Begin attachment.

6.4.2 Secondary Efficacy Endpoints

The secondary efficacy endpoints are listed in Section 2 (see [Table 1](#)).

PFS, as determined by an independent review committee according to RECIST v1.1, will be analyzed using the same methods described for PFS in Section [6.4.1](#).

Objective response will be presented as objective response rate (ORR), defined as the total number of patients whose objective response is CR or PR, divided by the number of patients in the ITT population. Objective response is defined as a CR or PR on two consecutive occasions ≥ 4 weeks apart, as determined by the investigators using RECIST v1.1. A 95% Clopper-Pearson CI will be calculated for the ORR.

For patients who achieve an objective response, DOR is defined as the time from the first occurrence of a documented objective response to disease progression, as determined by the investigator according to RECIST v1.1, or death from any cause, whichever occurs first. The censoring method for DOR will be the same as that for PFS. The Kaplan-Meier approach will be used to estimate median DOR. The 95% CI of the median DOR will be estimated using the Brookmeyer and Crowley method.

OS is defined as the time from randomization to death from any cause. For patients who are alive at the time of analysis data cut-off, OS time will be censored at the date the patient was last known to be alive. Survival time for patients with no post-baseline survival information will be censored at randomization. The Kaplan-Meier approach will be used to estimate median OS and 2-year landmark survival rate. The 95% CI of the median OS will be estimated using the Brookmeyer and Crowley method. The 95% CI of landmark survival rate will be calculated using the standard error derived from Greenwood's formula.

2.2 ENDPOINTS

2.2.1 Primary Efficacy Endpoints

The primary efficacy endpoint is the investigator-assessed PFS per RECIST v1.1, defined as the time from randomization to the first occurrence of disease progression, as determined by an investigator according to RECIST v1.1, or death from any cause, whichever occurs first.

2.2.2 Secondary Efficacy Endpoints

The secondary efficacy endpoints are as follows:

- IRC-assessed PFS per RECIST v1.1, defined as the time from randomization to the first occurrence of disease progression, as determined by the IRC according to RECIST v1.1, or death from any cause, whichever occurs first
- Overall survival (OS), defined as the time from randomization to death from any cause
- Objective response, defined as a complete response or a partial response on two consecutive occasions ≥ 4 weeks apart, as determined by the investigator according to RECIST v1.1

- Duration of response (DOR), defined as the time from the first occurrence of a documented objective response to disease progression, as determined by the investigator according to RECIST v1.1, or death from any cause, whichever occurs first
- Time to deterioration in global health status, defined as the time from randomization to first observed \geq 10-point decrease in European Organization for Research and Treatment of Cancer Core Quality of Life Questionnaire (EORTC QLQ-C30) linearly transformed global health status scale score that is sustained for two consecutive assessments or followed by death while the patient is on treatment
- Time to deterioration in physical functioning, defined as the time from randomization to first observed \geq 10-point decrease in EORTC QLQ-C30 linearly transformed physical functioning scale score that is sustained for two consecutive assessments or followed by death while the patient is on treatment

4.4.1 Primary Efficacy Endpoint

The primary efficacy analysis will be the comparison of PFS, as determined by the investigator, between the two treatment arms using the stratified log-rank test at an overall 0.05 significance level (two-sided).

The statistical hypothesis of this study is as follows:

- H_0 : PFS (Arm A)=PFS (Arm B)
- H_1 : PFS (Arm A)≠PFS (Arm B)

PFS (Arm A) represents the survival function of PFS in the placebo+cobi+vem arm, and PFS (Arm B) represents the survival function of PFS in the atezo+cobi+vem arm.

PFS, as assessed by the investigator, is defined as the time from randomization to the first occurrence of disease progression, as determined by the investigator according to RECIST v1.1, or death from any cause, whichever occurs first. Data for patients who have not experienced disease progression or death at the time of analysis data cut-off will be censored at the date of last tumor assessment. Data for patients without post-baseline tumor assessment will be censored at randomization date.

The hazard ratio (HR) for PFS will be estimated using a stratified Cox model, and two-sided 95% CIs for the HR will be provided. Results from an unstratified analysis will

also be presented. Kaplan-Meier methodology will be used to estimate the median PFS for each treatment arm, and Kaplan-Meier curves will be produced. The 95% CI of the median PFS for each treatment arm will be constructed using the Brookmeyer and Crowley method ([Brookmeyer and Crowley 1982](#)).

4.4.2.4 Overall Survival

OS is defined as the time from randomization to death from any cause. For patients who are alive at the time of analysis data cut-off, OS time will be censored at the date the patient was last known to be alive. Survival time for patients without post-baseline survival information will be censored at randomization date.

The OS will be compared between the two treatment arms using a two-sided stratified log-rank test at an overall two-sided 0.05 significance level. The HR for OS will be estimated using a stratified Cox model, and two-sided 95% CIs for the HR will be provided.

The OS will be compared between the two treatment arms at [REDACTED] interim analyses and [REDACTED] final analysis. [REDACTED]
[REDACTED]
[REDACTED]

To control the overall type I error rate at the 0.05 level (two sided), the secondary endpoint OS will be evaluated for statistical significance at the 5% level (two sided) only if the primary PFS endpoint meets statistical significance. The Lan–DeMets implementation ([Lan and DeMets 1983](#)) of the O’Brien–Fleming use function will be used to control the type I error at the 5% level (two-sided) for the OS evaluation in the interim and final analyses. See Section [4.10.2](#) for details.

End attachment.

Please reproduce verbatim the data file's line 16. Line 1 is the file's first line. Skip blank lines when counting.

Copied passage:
- Time to deterioration in global health status, defined as the time from randomization to first observed \geq 10-point decrease in European Organization for Research and Treatment of Cancer Core Quality of Life Questionnaire (EORTC QLQ-C30) linearly transformed global health status scale score that is sustained for two consecutive assessments or followed by death while the patient is on treatment